It’s hard to put across to anyone who wasn’t around then exactly how important and feared Public Enemy were as the eighties bled into the nineties. As the Berlin Wall fell in Europe, the USA faced its own internal demons, and the rise of intelligent, combative, hip hop caused more fear and alarm in white America than gangsta rap and the hyperbole around it.
From afar, the USA appears to have socially regressed in recent years, and the time has never been more appropriate for Public Enemy to be front and centre. With new album What You Gonna Do When the Grid Goes Down?, they’ve teamed up with a roster of collaborations that will catch the eye of both a younger and, possibly, a returning audience. It also signals their return to Def Jam, the label they helped build. The end result is a curious mish-mash of revisited classics, loquacious rage, and end-of-a-long-life ruminations.
Track by Track
Not being a big fan of needless intro tracks, ‘When The Grid Go Down’ is a pleasantly groovy surprise right off the bat. Swirling wah guitar and a guest spot for the legendary George Clinton set an immediate tone, before a holler from Flavor Flav kicks off ‘GRID’, a stylistically classic slice of nodding PE. Dr Funkenstein and Cypress Hill chime in to give the track massive presence, and Sen Dog even does his trademark repeat of the chorus hook.
‘State of The Union (STFU)’ is a slouchy, deliberate, punchy groove from start to finish and is a direct missive to the current White House incumbent. ‘Whatever it takes / rid this dictator / POTUS my tail / ass debater’ spits Chuck D in the same smooth but directly aggressive flow he’s always had.
‘Merica Mirror’ is basically an intro to ‘Public Enemy Number Won’, a new version of the PE classic standard with added Beastie Boys and Run DMC. The original squelchy synth line upon which both versions hang is at the front of the mix, but Mike D and Ad-Rock rhyming over it brings a really different flavour to the original. However, something about the mega-eighties production of the original has always been part of its charm, and this update isn’t really necessary.
Previously released in 2017, ‘Toxic’ is a stuttering track, again directed at that regrettably half-Scottish guy that hangs about Washington DC. The track shouts out the names of a couple of basketball players, before segueing into ‘Yesterday Man’, which includes an unnecessarily brash metal guitar line, before giving way to James Bomb’s spoken word ‘Crossroads Burning’.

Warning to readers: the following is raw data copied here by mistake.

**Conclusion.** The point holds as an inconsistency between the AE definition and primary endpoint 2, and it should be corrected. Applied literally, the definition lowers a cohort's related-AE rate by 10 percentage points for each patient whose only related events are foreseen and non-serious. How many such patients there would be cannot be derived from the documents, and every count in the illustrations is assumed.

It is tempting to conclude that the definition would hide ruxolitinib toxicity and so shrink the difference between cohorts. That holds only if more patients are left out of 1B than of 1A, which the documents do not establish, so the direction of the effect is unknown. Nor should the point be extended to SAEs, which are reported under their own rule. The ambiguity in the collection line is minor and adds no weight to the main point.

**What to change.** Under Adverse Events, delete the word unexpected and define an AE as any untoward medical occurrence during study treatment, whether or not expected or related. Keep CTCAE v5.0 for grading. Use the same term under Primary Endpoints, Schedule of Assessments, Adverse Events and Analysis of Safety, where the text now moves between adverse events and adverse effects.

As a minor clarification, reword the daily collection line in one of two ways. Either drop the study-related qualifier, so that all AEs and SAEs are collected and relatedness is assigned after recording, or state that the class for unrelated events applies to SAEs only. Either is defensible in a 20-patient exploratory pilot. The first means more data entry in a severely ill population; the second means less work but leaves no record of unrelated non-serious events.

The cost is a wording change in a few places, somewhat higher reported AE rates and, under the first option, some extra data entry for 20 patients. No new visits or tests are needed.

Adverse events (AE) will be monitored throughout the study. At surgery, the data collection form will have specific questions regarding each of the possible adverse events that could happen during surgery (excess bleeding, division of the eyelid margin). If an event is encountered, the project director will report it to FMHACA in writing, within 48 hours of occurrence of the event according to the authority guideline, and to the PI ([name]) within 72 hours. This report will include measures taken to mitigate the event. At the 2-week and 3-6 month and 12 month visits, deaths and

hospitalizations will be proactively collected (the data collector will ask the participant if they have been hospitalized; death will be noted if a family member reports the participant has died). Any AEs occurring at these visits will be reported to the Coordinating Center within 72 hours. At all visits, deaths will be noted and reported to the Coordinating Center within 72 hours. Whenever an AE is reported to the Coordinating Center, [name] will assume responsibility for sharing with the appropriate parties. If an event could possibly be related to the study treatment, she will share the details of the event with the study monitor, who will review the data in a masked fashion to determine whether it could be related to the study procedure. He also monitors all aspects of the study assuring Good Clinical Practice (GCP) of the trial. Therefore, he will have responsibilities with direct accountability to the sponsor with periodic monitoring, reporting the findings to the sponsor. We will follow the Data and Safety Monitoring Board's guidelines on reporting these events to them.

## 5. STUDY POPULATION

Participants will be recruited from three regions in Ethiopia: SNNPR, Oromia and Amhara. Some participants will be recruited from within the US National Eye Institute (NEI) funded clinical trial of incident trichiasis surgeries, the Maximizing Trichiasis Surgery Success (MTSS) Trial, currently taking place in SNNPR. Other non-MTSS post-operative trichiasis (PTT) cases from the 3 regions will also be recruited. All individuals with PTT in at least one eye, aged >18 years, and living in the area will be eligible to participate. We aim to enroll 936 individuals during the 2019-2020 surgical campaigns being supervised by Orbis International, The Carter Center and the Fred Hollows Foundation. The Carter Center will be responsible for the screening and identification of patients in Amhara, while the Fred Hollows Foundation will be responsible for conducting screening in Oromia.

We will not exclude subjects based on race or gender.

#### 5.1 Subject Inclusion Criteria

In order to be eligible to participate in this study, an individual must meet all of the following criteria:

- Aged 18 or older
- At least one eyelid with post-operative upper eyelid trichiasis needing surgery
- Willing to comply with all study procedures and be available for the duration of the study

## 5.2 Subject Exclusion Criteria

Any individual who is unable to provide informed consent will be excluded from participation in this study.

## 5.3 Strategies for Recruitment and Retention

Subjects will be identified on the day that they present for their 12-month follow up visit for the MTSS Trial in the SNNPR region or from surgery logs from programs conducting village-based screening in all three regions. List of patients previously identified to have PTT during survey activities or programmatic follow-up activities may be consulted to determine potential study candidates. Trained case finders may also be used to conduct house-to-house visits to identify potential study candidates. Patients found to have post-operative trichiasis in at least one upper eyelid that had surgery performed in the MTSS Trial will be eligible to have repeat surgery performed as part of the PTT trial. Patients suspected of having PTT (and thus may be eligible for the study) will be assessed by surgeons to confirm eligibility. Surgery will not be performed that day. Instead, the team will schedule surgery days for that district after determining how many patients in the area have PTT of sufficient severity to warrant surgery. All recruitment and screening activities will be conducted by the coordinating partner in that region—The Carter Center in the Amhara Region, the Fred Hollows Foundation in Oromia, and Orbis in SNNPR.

I approached ‘Fight The Power: Remix 2020’ with trepidation – not wanting an old masterpiece spoiled with unnecessary bells and whistles or the removal of the famous James Brown sample drumbeat. I needn’t have worried.
The verses from the likes of Nas, The Roots’ Black Thought and MC Rapsody have further embellished what was already great, and when Chuck brings back his famous ‘Elvis’ verse, I literally jumped in triumph.
One of the more forgettable moments on the album, ‘Beat Them All’ nonetheless has a second half that salvages its first plodding couple of minutes.
‘Smash The Crowd’ brings us a much more agreeably compressed guitar line, and features Ice T and PMD. The production is pleasingly saturated, meaning Ice T’s sneering delivery sounds all the more succinct when it takes centre stage.
‘If You Can’t Join Em Beat Em’ is just under a minute long, but sees DJ Lord focusing on the sort of turntablism that made Terminator X’s historic contributions so scattily enjoyable.
Jahi (who fronted PE 2.0 – a sort of licensed PE tribute act with slightly more invention) features prominently on ‘Go At It’, which is the best original track on the album. There’s a lot going on in the mix as samples, basslines and breaks meet and split and Jahi’s raspier delivery contrasts with Chuck’s smooth interjections. Every time the beat comes back it’s a funky revelation.
The last few tracks of the album turn their attention to loss and the passing of time. ‘Don’t Look At The Sky’ is a spoken word track that introduces ‘Rest In Beats’, another re-work from 2017’s Nothing is Quick in the Desert. The track is still an audio version of pouring one out for lost friends, name checking various lost legends of hip hop. Here it’s been remixed to give a more dynamic, growing track, where the layering of elements probably owes more to the sensibilities of dance music than hip hop. ‘
RIP Blackat’ is Flav’s direct tribute to graphic artist and friend Clyde Bazile Jr. It’s a hitherto unseen side of Flav, conveying a sweetness that’s at once childlike and brought from the voice of experience.
Final track ‘Closing: I Am Black’ is a simple poem by Ms Ariel that sounds like an acrostic but is really a list of identifying qualities.
Despite me earnestly loving WYGDWTGGD, it is a strange album. The reworked older tracks aren’t a waste of anyone’s time but are unlikely to make anyone rethink whether they love Public Enemy or not. The first half roars like a defiant lion at 21st century America and its political authoritarianism, but it signs off with all the sombre reflection you’d expect from men that have lived the Black American experience, from the sixties, through an era of a Black president, and back to whatever the hell is going on over there just now.
What You Gonna Do When The Grid Goes Down? is out now on Def Jam
This article was first published in the October 2020 issue of SNACK magazine. You can read the full magazine below on your smartphone, tablet, or pc.
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